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Freakonomics [Revised and Expanded]: A Rogue Economist Explores the Hidden Side of Everything

Freakonomics [Revised and Expanded]: A Rogue Economist Explores the Hidden Side of Everything

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Description de "Freakonomics [Revised and Expanded]: A Rogue Economist Explores the Hidden Side of Everything"

Which is more dangerous, a gun or a swimming pool? What do schoolteachers and sumo wrestlers have in common? Why do drug dealers still live with their moms? How much do parents really matter? How did the legalization of abortion affect the rate of violent crime? These may not sound like typical questions for an econo-mist to ask. But Steven D. Levitt is not a typical economist. He is a much-heralded scholar who studies the riddles of everyday life—from cheating and crime to sports and child-rearing—and whose conclusions turn conventional wisdom on its head. Freakonomics is a groundbreaking collaboration between Levitt and Stephen J. Dubner, an award-winning author and journalist. They usually begin with a mountain of data and a simple question. Some of these questions concern life-and-death issues; others have an admittedly freakish quality. Thus the new field of study contained in this book: freakonomics. Through forceful storytelling and wry insight, Levitt and Dubner show that economics is, at root, the study of incentives—how people get what they want, or need, especially when other people want or need the same thing. In Freakonomics, they explore the hidden side of . . . well, everything. The inner workings of a crack gang. The truth about real-estate agents. The myths of campaign finance. The telltale marks of a cheating schoolteacher. The secrets of the Klu Klux Klan. What unites all these stories is a belief that the modern world, despite a great deal of complexity and downright deceit, is not impenetrable, is not unknowable, and—if the right questions are asked—is even more intriguing than we think. All it takes is a new way of looking. Freakonomics establishes this unconventional premise: If morality represents how we would like the world to work, then economics represents how it actually does work. It is true that readers of this book will be armed with enough riddles and stories to last a thousand cocktail parties. But Freakonomics can provide more than that. It will literally redefine the way we view the modern world.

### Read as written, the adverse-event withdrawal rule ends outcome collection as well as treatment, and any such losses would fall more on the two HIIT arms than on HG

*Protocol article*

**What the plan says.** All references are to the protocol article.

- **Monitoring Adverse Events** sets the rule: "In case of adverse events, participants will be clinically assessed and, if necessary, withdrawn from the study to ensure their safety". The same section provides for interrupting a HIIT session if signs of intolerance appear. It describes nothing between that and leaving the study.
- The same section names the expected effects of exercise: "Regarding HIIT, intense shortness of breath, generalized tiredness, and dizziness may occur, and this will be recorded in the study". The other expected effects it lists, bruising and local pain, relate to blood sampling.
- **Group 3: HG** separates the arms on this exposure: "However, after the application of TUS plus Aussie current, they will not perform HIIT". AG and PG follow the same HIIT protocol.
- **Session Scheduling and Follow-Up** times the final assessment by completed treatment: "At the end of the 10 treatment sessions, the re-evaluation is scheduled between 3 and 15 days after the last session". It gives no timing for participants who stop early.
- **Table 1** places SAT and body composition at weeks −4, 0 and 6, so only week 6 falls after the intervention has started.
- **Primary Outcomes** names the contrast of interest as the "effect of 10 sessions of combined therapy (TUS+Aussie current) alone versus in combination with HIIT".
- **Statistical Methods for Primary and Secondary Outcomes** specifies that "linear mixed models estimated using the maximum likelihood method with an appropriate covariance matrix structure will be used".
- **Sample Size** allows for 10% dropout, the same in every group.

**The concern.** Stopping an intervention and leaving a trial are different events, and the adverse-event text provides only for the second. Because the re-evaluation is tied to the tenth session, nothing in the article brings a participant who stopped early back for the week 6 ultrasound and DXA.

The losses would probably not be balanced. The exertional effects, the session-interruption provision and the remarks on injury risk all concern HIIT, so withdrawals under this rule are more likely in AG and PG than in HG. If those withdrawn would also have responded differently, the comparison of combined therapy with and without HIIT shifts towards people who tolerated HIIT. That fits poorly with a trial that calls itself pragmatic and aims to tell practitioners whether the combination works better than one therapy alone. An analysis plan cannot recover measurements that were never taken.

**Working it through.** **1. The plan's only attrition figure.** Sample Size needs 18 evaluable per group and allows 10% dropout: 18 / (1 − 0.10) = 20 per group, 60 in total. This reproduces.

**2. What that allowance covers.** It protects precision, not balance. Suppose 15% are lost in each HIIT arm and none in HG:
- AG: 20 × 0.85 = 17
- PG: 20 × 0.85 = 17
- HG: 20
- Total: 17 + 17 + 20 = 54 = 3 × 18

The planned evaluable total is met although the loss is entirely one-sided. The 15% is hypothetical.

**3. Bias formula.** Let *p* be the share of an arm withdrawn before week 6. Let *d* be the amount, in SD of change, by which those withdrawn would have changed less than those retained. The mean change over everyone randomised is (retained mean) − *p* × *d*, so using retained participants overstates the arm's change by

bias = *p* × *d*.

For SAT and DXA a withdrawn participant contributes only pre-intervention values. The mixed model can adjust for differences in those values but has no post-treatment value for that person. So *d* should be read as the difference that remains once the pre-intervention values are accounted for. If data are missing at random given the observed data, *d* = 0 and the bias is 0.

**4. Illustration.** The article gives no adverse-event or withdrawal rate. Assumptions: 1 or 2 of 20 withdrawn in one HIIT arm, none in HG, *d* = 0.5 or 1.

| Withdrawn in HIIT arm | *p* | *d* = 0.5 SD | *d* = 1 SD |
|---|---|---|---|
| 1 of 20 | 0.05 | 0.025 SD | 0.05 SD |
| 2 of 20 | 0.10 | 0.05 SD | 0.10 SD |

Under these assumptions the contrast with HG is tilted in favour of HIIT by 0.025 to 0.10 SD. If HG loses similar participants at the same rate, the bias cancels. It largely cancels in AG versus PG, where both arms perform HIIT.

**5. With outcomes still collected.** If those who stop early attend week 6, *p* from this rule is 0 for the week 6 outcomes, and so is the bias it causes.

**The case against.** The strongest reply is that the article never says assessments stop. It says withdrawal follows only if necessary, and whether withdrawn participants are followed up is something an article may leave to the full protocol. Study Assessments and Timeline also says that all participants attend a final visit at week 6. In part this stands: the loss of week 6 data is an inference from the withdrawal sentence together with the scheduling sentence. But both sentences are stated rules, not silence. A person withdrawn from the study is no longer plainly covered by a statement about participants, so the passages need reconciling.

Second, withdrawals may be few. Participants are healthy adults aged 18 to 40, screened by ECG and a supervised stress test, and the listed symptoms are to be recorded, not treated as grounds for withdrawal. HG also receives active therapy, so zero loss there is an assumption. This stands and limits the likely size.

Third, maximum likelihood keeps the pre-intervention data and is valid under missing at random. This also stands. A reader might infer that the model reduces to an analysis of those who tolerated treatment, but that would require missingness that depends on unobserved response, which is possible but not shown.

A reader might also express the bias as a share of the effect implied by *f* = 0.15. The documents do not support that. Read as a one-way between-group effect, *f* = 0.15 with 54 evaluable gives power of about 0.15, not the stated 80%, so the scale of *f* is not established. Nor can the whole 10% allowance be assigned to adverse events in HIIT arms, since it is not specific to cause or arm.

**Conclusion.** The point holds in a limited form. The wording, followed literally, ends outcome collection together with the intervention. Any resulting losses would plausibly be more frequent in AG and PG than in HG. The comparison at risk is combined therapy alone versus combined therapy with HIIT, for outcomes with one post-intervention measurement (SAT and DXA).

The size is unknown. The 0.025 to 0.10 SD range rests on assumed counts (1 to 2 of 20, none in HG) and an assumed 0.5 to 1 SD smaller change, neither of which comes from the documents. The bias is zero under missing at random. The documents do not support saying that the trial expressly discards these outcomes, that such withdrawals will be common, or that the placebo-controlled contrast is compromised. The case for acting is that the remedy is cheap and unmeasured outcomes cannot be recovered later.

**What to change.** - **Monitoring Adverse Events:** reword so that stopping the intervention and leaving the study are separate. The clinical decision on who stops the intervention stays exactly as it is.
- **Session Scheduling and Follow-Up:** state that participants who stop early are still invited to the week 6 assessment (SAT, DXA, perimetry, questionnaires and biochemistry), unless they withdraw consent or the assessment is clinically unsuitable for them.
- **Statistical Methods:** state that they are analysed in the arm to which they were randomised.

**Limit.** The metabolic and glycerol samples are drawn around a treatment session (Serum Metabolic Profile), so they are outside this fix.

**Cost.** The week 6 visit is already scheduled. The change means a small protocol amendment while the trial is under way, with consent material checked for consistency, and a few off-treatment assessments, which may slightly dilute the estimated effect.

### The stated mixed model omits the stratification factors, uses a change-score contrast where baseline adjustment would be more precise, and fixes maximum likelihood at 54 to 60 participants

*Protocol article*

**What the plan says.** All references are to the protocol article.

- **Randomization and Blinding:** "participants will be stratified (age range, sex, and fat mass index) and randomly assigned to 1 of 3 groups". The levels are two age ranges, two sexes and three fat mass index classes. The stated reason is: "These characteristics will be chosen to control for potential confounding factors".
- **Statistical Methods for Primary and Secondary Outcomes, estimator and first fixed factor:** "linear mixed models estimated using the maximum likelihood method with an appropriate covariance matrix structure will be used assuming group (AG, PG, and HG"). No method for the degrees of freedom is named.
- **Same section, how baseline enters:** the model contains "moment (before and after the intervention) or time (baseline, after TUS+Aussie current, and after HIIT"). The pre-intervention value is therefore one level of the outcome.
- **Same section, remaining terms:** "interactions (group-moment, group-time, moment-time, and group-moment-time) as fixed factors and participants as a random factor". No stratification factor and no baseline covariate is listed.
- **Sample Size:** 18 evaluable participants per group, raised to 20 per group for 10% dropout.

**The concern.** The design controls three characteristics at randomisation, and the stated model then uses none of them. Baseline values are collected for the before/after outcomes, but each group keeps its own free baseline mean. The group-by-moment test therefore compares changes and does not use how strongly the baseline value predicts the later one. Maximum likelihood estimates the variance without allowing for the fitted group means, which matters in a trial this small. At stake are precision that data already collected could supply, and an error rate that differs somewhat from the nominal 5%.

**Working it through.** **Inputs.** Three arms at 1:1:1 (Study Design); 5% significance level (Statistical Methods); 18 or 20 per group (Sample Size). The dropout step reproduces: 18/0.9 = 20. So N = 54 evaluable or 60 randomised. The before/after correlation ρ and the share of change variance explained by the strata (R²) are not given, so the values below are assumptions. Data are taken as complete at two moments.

Détails sur le produit

  • Reliure : Hardcover
  • 320  pages
  • Dimensions :  3.0cmx16.3cmx23.4cm
  • Poids : 544.3g
  • Editeur :   William Morrow Paru le
  • ISBN :  0061234001
  • EAN13 :  9780061234002
  • Langue : Anglais

D'autres livres de Steven D. Levitt

Freakonomics

Quel lien entre la législation de l'avortement et la baisse de la criminalité aux États-Unis ? Quelles sont les vraies motivations des agents immobiliers ? Pourquoi les revendeurs de drogue vivent-ils plus longtemps chez leur mère ? L'économie, vue sous cet angle, incongru en apparence, mais qu...

Prix : 104 DH
SuperFreakonomics